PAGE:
What does “enough” mean in expressions like “Fair enough” or “Funny enough”?

As a non-native speaker, I already get used to the word enough in expressions like those below, but I sometimes still got confused of it. It makes me wonder what it actually means and where does it ...
9
votes
1answer
291 views

Did 'fornication' ever mean vaulting?

The following dialog is an excerpt from Terry Pratchet's Making Money: “Isn’t the fornication wonderful?” After quite a lengthy pause, Moist ventured, “Is it?” “Don’t you think so? ...
3
votes
2answers
325 views

When did “text” come to be defined as something other than words?

I think the answer to this question may be in the OED, but I don't have access to the service. I am discussing "texts" using definitions (from dictionary.com) like this: text: any theme or topic; ...
6
votes
4answers
454 views

What is the role of “every” in idioms like “every so often”?

There are a couple of idioms whose meaning is from time to time or occasionally. Every so often (Every) once in a while (Every) now and then/again Every actually is a determiner (or, broadly ...
5
votes
2answers
2k views

What's the difference between “to and fro” and “back and forth”?

I'll give you an example from "The Mask of The Red Death" by Edgar Allan Poe: "Its pendulum swung to and fro with a dull, heavy, monotonous clang;" How does that differ from: "Its pendulum ...
3
votes
1answer
591 views

What is “Who are ya?” and whence it came?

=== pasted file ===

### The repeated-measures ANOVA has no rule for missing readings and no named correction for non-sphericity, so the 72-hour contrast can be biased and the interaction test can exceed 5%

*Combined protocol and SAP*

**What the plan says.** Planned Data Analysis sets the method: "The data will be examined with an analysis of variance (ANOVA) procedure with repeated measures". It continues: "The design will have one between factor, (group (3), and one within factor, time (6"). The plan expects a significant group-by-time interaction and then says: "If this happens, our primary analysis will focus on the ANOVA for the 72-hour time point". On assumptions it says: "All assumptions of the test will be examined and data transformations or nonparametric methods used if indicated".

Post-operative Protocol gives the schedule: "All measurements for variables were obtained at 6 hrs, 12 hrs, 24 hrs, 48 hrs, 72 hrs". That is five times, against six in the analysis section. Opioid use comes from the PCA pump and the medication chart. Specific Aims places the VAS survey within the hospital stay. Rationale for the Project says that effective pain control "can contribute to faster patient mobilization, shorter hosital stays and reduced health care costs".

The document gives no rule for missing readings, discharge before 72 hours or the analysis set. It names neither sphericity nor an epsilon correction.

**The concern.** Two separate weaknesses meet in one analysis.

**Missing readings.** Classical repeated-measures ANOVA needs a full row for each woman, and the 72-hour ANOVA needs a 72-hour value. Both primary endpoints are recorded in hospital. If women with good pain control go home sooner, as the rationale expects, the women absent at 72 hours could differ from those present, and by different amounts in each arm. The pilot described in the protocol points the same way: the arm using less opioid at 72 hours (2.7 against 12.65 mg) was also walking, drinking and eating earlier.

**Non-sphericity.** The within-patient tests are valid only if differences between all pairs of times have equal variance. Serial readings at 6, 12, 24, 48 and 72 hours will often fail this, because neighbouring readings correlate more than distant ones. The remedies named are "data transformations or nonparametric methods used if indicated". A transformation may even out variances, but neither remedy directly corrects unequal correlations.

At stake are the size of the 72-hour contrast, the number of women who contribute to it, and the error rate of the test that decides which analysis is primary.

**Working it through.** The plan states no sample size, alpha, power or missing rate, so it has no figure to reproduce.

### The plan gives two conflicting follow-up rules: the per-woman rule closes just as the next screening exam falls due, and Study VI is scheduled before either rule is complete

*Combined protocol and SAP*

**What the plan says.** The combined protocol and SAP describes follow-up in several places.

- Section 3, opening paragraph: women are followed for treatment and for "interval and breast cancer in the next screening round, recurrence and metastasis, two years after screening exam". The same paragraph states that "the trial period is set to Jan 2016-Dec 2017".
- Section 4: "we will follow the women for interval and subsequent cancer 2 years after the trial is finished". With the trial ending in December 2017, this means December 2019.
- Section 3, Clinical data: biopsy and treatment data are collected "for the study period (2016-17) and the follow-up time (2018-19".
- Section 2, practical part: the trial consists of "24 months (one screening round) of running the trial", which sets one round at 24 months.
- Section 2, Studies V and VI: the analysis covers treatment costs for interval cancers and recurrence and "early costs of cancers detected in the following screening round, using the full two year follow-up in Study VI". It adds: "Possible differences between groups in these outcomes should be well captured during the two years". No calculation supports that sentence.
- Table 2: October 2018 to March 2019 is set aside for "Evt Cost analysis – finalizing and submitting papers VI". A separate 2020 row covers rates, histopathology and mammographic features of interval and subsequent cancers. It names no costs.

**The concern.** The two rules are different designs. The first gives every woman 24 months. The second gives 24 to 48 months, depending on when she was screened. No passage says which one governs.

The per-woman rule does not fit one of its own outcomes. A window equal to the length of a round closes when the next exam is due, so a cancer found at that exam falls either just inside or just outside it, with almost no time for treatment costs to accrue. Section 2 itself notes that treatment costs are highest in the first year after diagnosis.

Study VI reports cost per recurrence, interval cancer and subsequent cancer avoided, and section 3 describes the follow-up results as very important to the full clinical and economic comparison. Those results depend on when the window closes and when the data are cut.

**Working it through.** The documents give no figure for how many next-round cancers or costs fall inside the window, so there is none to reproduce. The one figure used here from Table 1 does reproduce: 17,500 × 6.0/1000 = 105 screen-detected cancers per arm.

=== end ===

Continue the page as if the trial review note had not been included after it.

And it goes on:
“Who are ya?” seems a popular chant or taunt with English football fans, both on and off the stands. Is it a fair assessment that it means to diminish the opposition as unknown and insignificant? ...
3
votes
4answers
284 views

What is the history of the word “lobby”?

I would like to know if the word "lobby" would have been used in 1890s Georgia (United States) and to what exactly this word would have referred in that time.
4
votes
4answers
1k views

Decadence of the word decadence

Everyone who is not from the US that I know gives the same quizzical look when some food commercial claims that a TV dinner is decadent. When did it start being used to mean luxurious? And why? (Our ...
0
votes
1answer
272 views

In the phrase “common sense”, in what sense of the word is “common” used?

As I understand it, there are several definitions of common, but I can't find any source that can highlight the etymology of the phrase. The linked definitions are pretty rigorous, but a less strict, ...
1
vote
2answers
120 views

Meaning (and History?) of “back of”?

I've come across the term "back of" (meaning "behind" in a physical or metaphorical sense) in a number of different works from around the turn of the 20th century*. Was this a linguistic fad of some ...
10
votes
3answers
586 views